Across Canada! We applaud the regional organizations and businesses who are leading the way. Autism Canada supports creating sensory-friendly shopping times and we are developing downloadable toolkits for businesses and communities to help them do just that! The kits will have great templates and printables as well as some guidelines and creative ideas for retailers.
Having sensory-friendly spaces are very important to the autism community. They are a great way to bring everyone in a community together to better understand one another. Autism Canada has other partnerships and programs in development around sensory challenges, e.g. events, clothing, community areas. Anyone interested in learning more is welcome to contact us on social media, on our website or at email@example.com
A fireworks display may not be an exciting experience for someone on the spectrum. The combination of unexpected loud noises and sudden bright flashes of light can be distressing and even painful for a person with sensory issues. Those unpredictable “bangs” can cause anxiety and stress. A child or adult on the autism spectrum may hear it as if the fireworks are exploding right in their ears.
Autism is a complex issue – one that intersects with many other complicated social issues. The complexity of this conversation and the diversity of the groups concerned means that dialogue can be difficult at times, and the importance of said dialogue requires that we recognize both a need for clarity and a need for sensitivity to each other’s perspectives. In this vein, it is necessary to create a shared language that will ensure a productive, positive discourse, respectful of all relevant parties. This document endeavors to create collaborative language and communication in the field of autism.
The following report is the most recent source for these statistics. Note that the data collected was from seven participating provincial and territorial governments so it represents only 40% of Canadian children and youth. The report found that 1 in 66 Canadian children between 5 and 17 years of age have been diagnosed with autism.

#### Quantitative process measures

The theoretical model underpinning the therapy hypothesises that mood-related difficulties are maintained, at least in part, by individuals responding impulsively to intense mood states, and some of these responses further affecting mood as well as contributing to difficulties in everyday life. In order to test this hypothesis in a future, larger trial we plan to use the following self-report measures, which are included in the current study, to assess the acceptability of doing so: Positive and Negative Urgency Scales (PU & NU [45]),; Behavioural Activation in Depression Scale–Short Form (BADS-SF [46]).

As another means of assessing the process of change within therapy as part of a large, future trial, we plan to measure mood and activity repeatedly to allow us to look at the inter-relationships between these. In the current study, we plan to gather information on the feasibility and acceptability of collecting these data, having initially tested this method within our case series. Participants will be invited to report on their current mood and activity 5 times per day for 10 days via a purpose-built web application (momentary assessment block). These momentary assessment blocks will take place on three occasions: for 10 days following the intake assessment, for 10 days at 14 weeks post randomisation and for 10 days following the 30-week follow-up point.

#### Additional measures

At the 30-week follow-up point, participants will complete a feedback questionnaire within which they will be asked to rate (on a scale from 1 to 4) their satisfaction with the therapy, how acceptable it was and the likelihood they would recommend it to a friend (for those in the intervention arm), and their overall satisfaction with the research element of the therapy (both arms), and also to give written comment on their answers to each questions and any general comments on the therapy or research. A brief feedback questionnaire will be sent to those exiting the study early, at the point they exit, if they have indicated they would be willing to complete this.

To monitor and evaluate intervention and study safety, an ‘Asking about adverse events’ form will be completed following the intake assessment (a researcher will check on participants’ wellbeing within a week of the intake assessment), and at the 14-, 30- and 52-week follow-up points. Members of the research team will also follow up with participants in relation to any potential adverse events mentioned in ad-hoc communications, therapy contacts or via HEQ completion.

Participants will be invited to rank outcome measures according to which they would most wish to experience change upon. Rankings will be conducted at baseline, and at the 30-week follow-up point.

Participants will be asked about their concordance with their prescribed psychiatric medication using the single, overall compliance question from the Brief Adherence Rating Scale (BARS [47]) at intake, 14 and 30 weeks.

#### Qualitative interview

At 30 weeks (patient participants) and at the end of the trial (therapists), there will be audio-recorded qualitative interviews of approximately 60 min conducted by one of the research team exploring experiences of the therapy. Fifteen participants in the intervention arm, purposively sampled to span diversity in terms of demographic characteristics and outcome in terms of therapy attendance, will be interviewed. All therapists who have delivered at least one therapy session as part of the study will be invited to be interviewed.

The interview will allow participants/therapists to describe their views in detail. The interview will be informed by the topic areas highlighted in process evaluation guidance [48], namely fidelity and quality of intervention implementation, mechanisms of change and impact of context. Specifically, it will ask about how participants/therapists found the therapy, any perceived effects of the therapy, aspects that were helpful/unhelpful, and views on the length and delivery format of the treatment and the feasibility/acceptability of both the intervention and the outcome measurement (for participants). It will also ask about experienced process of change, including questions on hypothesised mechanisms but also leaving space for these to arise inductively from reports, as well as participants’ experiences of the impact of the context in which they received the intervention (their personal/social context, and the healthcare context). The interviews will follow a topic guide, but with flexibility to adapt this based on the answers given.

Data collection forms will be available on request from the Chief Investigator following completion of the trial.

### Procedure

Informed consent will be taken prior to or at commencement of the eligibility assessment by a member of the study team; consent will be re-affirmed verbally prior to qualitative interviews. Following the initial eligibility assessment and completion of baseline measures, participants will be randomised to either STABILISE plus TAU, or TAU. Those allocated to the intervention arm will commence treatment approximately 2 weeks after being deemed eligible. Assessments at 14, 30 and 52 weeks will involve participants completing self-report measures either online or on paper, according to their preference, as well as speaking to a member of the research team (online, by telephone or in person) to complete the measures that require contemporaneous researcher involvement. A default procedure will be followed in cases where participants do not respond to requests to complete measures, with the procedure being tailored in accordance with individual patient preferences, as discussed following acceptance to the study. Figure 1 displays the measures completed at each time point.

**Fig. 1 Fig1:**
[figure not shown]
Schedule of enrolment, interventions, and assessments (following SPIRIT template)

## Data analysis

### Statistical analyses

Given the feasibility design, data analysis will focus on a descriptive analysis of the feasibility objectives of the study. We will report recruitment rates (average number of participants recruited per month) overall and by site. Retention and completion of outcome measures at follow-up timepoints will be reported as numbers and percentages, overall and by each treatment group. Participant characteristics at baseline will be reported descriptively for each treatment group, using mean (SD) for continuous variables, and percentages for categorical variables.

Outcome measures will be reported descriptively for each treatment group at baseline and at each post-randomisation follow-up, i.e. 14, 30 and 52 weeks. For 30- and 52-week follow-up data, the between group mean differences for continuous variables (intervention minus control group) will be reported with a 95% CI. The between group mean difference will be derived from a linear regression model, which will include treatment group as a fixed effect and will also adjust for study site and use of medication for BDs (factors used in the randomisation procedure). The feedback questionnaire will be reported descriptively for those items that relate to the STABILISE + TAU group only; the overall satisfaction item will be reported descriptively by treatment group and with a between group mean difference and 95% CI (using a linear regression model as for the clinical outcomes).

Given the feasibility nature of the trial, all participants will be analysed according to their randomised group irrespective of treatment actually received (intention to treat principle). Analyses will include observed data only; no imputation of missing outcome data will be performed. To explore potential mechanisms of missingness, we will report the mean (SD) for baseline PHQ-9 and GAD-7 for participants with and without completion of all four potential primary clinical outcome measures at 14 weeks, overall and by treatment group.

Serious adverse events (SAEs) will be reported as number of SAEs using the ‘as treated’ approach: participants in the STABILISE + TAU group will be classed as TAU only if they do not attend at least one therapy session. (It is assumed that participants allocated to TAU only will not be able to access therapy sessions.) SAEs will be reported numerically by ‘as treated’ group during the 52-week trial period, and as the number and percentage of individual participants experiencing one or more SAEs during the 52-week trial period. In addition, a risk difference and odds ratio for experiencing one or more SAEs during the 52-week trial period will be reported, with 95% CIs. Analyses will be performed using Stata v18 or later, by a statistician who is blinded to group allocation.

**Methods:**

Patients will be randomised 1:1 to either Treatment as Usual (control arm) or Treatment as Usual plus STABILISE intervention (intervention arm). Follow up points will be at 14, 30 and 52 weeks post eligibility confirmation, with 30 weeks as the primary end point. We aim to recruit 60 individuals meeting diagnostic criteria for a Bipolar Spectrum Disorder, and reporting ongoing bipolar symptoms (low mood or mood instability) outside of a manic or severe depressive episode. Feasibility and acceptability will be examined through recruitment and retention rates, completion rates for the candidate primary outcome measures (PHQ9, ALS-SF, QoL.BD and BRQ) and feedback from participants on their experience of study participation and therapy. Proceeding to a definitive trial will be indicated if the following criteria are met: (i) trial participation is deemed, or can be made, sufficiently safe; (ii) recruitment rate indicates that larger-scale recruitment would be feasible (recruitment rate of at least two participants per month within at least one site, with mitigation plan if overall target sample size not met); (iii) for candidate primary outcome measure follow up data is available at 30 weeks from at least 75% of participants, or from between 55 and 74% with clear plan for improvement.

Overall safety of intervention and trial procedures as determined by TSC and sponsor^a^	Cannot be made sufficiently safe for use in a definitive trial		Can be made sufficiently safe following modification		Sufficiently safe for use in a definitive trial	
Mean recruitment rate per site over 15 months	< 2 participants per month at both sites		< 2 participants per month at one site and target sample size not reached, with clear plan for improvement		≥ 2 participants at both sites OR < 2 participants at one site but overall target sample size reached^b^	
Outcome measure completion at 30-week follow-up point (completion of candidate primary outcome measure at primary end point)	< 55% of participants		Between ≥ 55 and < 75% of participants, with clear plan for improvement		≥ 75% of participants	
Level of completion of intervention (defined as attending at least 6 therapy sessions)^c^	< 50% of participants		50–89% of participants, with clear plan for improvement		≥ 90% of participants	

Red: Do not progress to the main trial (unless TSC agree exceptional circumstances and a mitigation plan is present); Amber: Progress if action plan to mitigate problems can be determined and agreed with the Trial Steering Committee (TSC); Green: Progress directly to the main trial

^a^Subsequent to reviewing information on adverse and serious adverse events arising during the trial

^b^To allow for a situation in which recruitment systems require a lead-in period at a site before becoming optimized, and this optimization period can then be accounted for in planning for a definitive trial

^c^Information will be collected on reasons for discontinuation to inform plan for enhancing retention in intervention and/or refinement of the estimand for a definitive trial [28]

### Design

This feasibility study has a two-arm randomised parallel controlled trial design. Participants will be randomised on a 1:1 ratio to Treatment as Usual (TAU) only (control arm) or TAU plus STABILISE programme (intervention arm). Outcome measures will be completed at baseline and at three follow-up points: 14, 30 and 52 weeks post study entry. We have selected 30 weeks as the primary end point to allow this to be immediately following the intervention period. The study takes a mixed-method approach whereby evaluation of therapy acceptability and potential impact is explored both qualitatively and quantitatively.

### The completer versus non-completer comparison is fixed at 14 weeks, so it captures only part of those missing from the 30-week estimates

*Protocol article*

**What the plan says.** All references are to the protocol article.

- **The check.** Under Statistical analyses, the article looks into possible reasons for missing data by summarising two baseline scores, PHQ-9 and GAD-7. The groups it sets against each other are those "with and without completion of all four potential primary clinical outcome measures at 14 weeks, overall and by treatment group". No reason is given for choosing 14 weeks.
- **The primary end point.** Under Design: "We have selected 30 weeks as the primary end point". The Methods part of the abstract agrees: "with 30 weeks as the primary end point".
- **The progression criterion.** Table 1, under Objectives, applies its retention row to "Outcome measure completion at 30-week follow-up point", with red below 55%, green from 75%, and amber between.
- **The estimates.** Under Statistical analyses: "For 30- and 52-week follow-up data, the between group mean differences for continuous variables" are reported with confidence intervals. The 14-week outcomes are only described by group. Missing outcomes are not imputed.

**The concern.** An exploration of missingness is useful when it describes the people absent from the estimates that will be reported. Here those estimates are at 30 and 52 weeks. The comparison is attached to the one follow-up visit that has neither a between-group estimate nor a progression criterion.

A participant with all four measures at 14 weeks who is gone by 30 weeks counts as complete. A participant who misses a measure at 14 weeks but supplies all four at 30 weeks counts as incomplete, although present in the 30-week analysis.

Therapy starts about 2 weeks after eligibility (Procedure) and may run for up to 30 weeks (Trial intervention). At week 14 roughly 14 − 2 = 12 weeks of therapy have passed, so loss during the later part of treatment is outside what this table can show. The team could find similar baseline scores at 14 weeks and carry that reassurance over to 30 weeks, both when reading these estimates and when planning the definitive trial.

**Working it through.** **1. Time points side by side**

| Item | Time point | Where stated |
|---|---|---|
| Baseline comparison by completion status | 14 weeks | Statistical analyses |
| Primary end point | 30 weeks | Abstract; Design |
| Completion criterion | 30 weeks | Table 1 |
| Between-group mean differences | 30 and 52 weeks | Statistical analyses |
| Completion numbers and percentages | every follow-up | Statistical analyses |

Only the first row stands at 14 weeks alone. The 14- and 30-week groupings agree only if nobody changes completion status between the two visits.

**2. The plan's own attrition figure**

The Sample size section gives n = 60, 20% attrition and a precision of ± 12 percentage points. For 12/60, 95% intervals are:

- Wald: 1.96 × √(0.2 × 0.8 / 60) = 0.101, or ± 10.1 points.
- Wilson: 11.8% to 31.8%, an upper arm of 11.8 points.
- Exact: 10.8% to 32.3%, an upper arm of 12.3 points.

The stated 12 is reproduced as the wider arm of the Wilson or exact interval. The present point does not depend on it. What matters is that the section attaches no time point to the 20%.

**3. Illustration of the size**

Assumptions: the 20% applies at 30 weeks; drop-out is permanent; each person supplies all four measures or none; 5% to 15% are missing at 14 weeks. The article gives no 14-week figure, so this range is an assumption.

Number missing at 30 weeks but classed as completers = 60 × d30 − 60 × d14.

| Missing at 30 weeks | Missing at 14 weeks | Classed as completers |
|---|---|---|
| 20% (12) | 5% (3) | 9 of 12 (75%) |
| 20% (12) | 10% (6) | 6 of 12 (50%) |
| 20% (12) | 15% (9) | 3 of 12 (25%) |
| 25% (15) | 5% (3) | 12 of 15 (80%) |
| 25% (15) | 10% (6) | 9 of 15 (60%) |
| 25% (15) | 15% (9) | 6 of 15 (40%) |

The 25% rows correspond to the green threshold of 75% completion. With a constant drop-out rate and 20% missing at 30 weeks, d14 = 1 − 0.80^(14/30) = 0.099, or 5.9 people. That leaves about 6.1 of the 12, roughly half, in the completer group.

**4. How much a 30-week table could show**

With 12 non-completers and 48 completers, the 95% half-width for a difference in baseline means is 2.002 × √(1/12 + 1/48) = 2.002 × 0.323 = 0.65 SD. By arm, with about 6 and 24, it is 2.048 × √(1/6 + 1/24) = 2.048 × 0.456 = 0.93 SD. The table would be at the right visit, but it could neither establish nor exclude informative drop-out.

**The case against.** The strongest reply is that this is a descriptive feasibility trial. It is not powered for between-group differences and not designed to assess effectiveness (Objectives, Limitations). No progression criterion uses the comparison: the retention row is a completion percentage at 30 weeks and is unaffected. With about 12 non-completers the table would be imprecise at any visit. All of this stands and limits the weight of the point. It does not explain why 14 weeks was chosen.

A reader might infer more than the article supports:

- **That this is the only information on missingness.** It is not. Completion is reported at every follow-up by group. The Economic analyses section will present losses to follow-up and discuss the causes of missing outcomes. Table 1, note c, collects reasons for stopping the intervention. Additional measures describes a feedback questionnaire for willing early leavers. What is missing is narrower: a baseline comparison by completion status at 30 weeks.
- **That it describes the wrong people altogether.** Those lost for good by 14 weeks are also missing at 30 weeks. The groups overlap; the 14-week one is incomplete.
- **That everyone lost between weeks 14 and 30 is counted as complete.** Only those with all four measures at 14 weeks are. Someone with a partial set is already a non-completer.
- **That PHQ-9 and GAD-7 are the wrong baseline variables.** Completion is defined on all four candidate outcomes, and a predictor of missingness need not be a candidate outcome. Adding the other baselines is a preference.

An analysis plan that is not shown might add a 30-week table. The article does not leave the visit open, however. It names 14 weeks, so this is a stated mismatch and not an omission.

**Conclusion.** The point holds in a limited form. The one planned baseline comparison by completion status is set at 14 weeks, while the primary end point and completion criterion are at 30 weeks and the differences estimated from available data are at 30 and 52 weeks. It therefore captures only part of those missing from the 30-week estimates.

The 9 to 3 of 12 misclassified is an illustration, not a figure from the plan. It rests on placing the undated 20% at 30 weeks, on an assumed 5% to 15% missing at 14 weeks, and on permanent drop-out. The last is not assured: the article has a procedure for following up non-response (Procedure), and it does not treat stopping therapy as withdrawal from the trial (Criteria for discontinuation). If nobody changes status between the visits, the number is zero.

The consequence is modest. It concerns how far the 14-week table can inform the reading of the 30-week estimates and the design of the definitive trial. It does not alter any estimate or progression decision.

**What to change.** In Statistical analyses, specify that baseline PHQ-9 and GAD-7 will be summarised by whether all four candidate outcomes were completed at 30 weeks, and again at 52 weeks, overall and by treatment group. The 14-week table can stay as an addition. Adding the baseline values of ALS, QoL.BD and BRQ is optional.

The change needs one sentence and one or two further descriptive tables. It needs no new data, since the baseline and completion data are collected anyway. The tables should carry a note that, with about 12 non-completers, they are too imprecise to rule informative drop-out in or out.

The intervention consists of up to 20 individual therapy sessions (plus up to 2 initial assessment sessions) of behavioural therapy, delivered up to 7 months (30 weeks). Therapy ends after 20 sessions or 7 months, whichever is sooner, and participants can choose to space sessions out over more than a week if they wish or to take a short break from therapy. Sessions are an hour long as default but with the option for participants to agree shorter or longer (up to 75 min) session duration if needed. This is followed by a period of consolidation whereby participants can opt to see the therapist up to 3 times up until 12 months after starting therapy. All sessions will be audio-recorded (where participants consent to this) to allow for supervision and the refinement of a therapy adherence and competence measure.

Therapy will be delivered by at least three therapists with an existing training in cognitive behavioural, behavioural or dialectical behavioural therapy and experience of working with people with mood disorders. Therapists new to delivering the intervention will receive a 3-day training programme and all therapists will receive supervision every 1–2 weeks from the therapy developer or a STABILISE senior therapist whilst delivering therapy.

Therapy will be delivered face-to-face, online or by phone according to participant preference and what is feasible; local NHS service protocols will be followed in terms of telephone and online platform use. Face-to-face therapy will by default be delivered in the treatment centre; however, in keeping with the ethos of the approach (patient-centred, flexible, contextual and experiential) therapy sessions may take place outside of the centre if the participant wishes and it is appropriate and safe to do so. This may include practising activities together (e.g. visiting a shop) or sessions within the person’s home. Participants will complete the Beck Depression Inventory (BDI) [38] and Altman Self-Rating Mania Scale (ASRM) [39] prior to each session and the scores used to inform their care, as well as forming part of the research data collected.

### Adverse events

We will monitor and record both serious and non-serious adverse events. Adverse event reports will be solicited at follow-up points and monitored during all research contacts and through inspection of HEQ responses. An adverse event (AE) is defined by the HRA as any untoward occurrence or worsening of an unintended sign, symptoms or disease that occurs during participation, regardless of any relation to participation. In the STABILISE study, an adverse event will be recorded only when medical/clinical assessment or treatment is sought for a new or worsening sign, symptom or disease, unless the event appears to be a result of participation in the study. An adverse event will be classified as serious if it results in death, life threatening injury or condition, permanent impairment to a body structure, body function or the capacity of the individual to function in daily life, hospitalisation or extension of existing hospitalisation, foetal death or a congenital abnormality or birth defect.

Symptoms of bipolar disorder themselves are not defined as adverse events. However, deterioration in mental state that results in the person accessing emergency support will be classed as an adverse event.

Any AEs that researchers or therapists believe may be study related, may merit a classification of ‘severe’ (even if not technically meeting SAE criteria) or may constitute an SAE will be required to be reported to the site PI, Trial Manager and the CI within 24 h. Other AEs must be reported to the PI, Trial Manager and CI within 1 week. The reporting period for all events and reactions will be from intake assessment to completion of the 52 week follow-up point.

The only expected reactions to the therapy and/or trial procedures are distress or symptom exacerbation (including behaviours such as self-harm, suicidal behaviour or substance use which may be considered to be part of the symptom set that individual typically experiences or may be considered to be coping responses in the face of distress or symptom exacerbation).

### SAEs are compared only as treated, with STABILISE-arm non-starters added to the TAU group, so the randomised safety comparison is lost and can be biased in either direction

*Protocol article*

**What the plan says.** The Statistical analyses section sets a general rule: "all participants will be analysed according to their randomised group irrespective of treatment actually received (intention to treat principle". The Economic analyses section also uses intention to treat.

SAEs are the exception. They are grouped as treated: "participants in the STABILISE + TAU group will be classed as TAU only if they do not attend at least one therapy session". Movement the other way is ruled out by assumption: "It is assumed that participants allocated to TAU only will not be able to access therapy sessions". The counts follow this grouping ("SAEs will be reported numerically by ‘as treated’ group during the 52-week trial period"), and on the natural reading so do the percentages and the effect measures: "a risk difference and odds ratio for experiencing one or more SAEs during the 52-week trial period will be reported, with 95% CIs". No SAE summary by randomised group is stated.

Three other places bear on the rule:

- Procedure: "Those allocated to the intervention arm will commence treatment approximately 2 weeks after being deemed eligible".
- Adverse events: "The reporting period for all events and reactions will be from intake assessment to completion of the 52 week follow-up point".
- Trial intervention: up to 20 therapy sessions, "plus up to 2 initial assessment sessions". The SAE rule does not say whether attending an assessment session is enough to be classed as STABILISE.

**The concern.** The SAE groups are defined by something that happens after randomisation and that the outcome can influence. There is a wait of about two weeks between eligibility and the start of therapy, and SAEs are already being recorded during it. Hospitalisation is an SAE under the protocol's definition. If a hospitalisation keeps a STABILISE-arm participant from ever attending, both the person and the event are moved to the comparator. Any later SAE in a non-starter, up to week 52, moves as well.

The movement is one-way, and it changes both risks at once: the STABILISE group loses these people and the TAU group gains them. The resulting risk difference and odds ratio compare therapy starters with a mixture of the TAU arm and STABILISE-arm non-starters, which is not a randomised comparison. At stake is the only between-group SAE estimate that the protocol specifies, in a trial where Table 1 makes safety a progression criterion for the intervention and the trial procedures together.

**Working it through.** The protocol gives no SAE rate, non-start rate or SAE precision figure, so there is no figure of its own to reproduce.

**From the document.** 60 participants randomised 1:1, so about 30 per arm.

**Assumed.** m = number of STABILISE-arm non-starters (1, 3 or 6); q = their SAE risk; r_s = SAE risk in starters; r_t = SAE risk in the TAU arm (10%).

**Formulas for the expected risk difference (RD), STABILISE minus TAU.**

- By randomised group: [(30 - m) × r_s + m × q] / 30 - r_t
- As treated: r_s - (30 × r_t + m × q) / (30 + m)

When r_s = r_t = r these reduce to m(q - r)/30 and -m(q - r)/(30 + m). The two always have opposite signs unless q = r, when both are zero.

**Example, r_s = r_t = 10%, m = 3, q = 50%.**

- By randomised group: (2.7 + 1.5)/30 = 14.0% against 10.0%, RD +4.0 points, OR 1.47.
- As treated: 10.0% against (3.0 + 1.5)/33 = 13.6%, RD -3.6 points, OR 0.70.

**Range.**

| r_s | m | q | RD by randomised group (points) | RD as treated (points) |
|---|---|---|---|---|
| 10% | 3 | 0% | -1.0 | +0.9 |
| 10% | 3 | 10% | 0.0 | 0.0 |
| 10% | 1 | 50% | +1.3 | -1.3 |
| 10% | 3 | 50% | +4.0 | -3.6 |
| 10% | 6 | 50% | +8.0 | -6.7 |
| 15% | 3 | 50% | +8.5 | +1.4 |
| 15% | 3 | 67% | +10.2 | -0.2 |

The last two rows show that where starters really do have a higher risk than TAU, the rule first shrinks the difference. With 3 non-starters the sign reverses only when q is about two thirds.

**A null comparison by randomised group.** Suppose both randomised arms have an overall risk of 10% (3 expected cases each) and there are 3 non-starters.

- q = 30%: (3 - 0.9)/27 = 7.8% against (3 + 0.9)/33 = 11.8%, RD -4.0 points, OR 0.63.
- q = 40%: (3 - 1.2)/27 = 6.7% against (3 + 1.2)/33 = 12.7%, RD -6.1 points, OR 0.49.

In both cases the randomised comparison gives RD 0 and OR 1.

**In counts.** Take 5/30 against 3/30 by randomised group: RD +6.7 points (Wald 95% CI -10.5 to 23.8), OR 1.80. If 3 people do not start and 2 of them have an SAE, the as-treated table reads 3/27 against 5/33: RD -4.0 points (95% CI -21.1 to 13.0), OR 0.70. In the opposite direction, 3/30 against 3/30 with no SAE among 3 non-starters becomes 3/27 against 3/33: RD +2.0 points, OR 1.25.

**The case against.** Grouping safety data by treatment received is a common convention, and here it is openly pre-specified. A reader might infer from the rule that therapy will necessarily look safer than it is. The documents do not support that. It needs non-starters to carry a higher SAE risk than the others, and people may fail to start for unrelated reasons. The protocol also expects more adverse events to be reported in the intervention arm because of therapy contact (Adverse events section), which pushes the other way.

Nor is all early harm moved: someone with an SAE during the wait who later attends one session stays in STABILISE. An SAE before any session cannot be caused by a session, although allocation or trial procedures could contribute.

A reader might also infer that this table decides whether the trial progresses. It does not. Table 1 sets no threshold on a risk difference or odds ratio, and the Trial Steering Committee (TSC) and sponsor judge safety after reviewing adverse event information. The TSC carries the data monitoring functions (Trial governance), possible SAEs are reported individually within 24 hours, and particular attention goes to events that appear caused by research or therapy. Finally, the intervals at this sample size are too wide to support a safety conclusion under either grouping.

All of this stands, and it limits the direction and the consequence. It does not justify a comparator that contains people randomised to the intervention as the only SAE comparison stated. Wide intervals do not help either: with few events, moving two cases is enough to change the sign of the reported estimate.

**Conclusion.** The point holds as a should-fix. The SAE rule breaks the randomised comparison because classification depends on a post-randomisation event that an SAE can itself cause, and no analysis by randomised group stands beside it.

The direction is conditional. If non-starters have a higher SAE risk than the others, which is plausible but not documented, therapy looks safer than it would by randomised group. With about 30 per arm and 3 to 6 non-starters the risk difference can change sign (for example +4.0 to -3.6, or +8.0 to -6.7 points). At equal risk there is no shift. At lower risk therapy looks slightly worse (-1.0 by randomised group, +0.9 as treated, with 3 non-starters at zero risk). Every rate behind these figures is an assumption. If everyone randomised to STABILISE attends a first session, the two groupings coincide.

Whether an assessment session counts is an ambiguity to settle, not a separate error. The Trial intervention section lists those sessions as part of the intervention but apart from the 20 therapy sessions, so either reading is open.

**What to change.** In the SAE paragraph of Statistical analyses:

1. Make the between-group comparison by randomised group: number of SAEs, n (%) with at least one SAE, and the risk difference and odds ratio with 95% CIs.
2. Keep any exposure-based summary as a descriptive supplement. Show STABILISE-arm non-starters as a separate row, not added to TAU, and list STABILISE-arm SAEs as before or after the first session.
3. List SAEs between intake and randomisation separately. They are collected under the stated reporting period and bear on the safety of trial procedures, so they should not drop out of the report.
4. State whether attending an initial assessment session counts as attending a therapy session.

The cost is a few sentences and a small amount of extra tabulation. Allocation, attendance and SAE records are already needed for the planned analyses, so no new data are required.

You can make a positive impact in a few ways:
- Following Autism Canada on Facebook, Twitter, Instagram and LinkedIn.
- Sharing our social media pages with your family and friends
- Hosting a fundraiser
- Volunteering with a web-based project or at an event.
The only logos/websites we feature on our website are conference sponsors and/or cause-related partnerships for a specified agreement time. Outside of those situations, we cannot post external logos nor websites on www.autismcanada.org
Here are some of our most recommended videos:
- What is autism spectrum disorder?
- This video features people on the spectrum and their friends. They talk about communication differences, sensory experiences and sensory overload. “Just Like You”
- Autism Ontario produced this video with Michael McCreary who explains some of the difficulties individuals on the spectrum may have with communication and social interactions. “Autism: See the Potential”
- Jessica Pigeau produced a short video about how she has overcome her challenges at school and in social situations. “Living With Autism, Brilliantly”
Immigrating to Canada can be difficult and the assistance for children and adults on the spectrum is not easily accessed. Even those born and raised in Canada are being placed on long waitlists and the demand for services continues to grow. We suggest that you contact Immigration Canada to ask about autism services: https://www.canada.ca/en/services/immigration-citizenship.html
Autism Canada cannot advocate on behalf of your family to Immigration Canada. We are not able to send letters to help families immigrate to Canada or help with a visa. Our mission is to provide information and support to Canadian individuals on the spectrum and their families.